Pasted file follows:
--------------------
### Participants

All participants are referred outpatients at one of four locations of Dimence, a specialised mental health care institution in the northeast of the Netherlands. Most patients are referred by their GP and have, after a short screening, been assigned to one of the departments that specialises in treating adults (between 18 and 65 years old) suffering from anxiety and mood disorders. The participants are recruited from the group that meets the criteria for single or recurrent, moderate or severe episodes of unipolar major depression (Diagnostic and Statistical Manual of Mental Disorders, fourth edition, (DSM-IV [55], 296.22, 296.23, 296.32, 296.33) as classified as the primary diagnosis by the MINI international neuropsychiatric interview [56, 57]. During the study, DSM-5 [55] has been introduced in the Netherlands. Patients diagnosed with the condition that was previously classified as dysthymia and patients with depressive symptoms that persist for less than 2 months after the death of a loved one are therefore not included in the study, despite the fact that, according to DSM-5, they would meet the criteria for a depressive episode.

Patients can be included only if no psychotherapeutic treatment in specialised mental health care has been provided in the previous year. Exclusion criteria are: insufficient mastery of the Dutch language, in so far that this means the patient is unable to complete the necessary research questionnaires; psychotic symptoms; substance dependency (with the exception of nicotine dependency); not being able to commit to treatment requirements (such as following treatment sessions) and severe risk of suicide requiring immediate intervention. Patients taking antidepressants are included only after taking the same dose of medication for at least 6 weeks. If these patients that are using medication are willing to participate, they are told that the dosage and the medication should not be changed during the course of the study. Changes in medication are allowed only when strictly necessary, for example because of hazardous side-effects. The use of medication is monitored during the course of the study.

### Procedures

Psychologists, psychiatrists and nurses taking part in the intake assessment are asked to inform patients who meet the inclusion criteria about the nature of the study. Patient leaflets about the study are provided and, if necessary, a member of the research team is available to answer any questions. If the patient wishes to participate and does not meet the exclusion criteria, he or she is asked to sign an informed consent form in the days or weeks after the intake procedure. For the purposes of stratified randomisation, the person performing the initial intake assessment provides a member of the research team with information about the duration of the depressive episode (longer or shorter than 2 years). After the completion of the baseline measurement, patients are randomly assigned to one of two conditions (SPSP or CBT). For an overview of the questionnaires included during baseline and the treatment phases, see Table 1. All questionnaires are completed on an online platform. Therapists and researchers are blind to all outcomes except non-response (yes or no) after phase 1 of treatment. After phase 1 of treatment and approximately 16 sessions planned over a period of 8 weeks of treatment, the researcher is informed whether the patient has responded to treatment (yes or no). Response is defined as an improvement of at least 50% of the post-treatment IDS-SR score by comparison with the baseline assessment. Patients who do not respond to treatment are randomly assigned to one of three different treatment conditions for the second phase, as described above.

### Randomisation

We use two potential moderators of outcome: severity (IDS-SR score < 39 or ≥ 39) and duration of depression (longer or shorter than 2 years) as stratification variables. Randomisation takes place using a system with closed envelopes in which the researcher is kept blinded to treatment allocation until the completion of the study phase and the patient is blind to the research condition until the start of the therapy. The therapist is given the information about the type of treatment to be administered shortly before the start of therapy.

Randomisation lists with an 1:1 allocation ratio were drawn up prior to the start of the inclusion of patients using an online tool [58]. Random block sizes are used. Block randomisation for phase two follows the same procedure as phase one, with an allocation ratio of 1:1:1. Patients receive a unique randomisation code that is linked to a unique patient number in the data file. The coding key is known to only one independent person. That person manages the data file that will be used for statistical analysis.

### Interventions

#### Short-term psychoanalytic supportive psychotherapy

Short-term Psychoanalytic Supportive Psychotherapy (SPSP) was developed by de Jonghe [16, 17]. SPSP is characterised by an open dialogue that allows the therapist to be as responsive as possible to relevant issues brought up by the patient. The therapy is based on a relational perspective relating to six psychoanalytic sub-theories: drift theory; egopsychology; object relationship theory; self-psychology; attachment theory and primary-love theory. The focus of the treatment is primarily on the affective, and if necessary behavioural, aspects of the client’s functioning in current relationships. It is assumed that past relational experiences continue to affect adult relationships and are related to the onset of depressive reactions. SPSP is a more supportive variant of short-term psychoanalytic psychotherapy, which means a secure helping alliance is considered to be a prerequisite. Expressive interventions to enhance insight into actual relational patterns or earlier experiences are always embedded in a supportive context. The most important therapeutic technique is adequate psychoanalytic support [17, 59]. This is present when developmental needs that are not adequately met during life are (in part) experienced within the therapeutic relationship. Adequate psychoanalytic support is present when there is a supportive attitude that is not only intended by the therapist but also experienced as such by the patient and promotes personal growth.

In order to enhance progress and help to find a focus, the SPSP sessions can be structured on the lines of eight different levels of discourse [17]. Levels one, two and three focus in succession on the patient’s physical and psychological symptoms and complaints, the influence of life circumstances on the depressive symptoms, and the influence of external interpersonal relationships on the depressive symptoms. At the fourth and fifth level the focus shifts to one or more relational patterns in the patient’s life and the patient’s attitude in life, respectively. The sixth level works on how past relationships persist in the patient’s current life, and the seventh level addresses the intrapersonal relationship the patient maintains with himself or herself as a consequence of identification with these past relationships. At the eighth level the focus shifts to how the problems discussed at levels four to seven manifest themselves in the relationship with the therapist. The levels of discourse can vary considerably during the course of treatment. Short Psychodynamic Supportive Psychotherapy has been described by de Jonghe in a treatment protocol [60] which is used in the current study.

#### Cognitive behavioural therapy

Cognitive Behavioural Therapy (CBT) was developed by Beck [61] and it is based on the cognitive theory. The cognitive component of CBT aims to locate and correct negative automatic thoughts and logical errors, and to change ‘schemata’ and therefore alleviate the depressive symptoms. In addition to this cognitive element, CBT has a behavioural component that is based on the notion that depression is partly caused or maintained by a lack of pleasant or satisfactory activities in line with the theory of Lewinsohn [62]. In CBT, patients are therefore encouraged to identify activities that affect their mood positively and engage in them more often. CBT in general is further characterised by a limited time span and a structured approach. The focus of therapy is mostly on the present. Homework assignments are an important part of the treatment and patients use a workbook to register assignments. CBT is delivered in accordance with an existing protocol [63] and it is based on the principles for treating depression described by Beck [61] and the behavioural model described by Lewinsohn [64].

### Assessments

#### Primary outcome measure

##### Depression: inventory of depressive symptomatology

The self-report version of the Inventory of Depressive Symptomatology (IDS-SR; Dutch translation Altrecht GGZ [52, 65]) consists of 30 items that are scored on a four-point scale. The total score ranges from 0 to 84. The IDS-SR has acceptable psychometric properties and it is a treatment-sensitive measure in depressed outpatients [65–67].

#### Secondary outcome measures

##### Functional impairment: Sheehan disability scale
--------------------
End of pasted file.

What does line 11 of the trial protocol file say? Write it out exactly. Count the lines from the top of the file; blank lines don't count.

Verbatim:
Short-term Psychoanalytic Supportive Psychotherapy (SPSP) was developed by de Jonghe [16, 17]. SPSP is characterised by an open dialogue that allows the therapist to be as responsive as possible to relevant issues brought up by the patient. The therapy is based on a relational perspective relating to six psychoanalytic sub-theories: drift theory; egopsychology; object relationship theory; self-psychology; attachment theory and primary-love theory. The focus of the treatment is primarily on the affective, and if necessary behavioural, aspects of the client’s functioning in current relationships. It is assumed that past relational experiences continue to affect adult relationships and are related to the onset of depressive reactions. SPSP is a more supportive variant of short-term psychoanalytic psychotherapy, which means a secure helping alliance is considered to be a prerequisite. Expressive interventions to enhance insight into actual relational patterns or earlier experiences are always embedded in a supportive context. The most important therapeutic technique is adequate psychoanalytic support [17, 59]. This is present when developmental needs that are not adequately met during life are (in part) experienced within the therapeutic relationship. Adequate psychoanalytic support is present when there is a supportive attitude that is not only intended by the therapist but also experienced as such by the patient and promotes personal growth.